These ambitions are combined in Mark Kalluak’s first books: How Kabloonat Became, and Other Inuit Legends (1974), Inuit Unipkatuangi (1974), and Unipkaaqtuat nunaup asianit (1975), all published by the Information and Education Department of the Government of the Northwest Territories. The 1974 imprints are the English and Inuktitut versions of the same collection of Inuit legends. Both are illustrated with photographs by David Webster and ink drawings by Mark Kalluak himself, and feature various Inuit creation stories from five Eskimo Point storytellers. These stories emerged during the elder meetings held each Friday at the City's Adult Education Centre, where Mark Kalluak had taught Inuktitut and literacy since 1969. Marcel Akadlaka’s thirty-four tales, some of which have previously appeared in the Keewatin Echo, are also included in these volumes. The third imprint, published in Inuktitut and illustrated by artist Germaine Arnaktauyok, presents traditional legends from other countries for schoolchildren in the Northwest Territories. It should also be noted that Mark Kalluak translated the New Testament into Inuktitut.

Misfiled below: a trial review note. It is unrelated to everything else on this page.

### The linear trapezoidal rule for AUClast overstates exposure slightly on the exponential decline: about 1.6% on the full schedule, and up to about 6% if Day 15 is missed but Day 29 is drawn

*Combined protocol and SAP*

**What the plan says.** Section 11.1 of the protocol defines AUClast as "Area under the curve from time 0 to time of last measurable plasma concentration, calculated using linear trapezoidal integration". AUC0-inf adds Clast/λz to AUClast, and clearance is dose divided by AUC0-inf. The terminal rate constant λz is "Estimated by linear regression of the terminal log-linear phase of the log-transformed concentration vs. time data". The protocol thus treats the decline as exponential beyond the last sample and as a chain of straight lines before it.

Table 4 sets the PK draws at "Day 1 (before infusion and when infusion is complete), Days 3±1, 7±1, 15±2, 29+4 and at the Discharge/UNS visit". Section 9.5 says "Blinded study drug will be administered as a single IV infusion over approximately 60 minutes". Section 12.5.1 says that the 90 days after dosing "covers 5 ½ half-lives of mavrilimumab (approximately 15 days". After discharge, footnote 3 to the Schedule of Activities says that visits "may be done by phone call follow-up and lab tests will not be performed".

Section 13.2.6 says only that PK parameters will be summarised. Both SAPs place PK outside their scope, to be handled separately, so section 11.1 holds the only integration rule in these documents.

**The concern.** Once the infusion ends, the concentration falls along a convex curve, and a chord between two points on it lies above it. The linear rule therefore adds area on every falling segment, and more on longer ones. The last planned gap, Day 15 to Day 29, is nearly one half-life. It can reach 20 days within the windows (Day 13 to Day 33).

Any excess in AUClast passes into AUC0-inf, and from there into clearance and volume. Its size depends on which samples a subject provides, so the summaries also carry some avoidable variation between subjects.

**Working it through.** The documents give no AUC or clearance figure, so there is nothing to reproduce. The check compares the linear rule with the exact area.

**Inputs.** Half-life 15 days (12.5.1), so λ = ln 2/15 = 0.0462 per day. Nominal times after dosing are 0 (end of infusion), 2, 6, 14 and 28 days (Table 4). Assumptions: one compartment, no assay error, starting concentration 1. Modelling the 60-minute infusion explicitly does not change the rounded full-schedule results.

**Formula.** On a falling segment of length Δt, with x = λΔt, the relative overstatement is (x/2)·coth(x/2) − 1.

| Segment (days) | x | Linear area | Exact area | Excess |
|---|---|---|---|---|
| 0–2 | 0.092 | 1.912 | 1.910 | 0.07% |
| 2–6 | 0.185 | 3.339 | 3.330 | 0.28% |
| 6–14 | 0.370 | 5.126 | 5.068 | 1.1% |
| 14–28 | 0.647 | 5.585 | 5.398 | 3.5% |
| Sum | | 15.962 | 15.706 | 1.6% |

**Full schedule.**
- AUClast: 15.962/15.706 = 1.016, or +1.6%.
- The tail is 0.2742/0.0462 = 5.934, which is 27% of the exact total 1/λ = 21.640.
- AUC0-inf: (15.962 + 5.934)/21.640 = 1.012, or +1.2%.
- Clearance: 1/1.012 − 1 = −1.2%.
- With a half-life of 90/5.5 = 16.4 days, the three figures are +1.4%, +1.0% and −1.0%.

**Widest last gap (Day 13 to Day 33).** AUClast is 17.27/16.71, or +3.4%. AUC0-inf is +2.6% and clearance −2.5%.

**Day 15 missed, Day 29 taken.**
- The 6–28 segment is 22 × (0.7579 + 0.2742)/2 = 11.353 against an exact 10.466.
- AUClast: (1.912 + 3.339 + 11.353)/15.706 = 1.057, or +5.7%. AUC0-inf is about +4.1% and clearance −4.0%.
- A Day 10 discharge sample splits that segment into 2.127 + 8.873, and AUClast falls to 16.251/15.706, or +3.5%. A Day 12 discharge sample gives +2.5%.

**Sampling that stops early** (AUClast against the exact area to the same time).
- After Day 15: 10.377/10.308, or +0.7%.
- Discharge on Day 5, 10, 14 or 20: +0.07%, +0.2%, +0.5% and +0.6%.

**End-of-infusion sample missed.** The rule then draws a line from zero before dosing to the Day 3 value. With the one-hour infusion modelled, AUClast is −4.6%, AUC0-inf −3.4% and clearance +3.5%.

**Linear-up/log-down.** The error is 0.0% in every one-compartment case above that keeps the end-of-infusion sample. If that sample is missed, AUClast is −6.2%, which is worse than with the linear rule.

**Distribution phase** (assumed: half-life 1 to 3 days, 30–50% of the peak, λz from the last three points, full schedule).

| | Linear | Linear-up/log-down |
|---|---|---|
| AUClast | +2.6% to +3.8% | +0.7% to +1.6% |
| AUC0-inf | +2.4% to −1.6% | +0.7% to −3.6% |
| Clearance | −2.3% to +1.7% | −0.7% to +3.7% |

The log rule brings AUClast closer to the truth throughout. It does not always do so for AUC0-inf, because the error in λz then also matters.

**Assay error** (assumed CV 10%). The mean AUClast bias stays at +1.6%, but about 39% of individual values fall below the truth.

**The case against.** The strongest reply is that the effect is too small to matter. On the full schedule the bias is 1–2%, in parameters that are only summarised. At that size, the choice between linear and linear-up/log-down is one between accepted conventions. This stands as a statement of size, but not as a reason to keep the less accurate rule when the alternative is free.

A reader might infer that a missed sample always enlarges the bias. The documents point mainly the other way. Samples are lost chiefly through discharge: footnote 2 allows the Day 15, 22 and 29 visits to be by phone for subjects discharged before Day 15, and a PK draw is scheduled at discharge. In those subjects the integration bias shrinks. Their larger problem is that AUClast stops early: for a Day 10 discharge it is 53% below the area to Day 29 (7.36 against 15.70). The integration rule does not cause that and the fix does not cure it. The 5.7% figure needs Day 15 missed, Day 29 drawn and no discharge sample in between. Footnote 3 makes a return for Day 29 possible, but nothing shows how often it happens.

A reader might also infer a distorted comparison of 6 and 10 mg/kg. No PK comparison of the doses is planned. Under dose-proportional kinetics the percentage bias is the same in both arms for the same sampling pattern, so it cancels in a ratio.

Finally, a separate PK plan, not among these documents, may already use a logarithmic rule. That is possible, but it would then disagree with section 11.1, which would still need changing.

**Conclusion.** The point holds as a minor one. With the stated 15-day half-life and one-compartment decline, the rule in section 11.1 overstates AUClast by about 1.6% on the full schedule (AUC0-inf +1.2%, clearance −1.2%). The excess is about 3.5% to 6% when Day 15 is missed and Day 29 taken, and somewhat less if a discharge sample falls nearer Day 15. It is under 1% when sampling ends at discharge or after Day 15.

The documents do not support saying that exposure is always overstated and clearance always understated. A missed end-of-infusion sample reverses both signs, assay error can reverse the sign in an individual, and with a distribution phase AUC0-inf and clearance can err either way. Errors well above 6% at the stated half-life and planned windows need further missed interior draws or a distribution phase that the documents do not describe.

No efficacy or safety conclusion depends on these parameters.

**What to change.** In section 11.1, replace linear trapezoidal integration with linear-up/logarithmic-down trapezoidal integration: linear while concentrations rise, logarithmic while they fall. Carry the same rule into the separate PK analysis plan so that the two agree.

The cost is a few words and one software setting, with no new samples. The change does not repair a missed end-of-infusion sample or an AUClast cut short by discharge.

For Mark Kalluak, it was just as important to awaken non-Inuit to the cultural richness of his homeland. Between 1974 and 1990, he worked for the Inuit Cultural Institute (ICI) in Eskimo Point. ICI founded in the early 1970s, has a mandate to promote the Inuit language and cultural heritage in the Northwest Territories. Mark Kalluak placed his skills as a communication specialist and interpreter at the service of this institute. He edited ICI’s magazine Isumasi, and organized numerous workshops focused on the creation of bilingual glossaries (Inuktitut, English). These workshops bear witness to the linguistic awareness that led him, in the 1970s, to take sides in the debate on the standardization of Inuktitut and to defend the use of syllabics. In the mid-1980s, Mark Kalluak's involvement in the activities of the ICI caught the attention of Ingo Hessel, a Canadian specialist in Inuit art. Together with David Webster and Mark Kalluak, they conceived a project to interview major artists from Arviat, resulting in a bilingual publication (English, Inuktitut), Pelts to Stone: A History of Arts and Crafts Production in Arviat (1993). The interviews in this collection conducted between 1990 and 1991, outline the history of Inuit art in Arviat. Ingo Hessel has deemed the work foundational and the publication was praised in the Inuit Art Quarterly.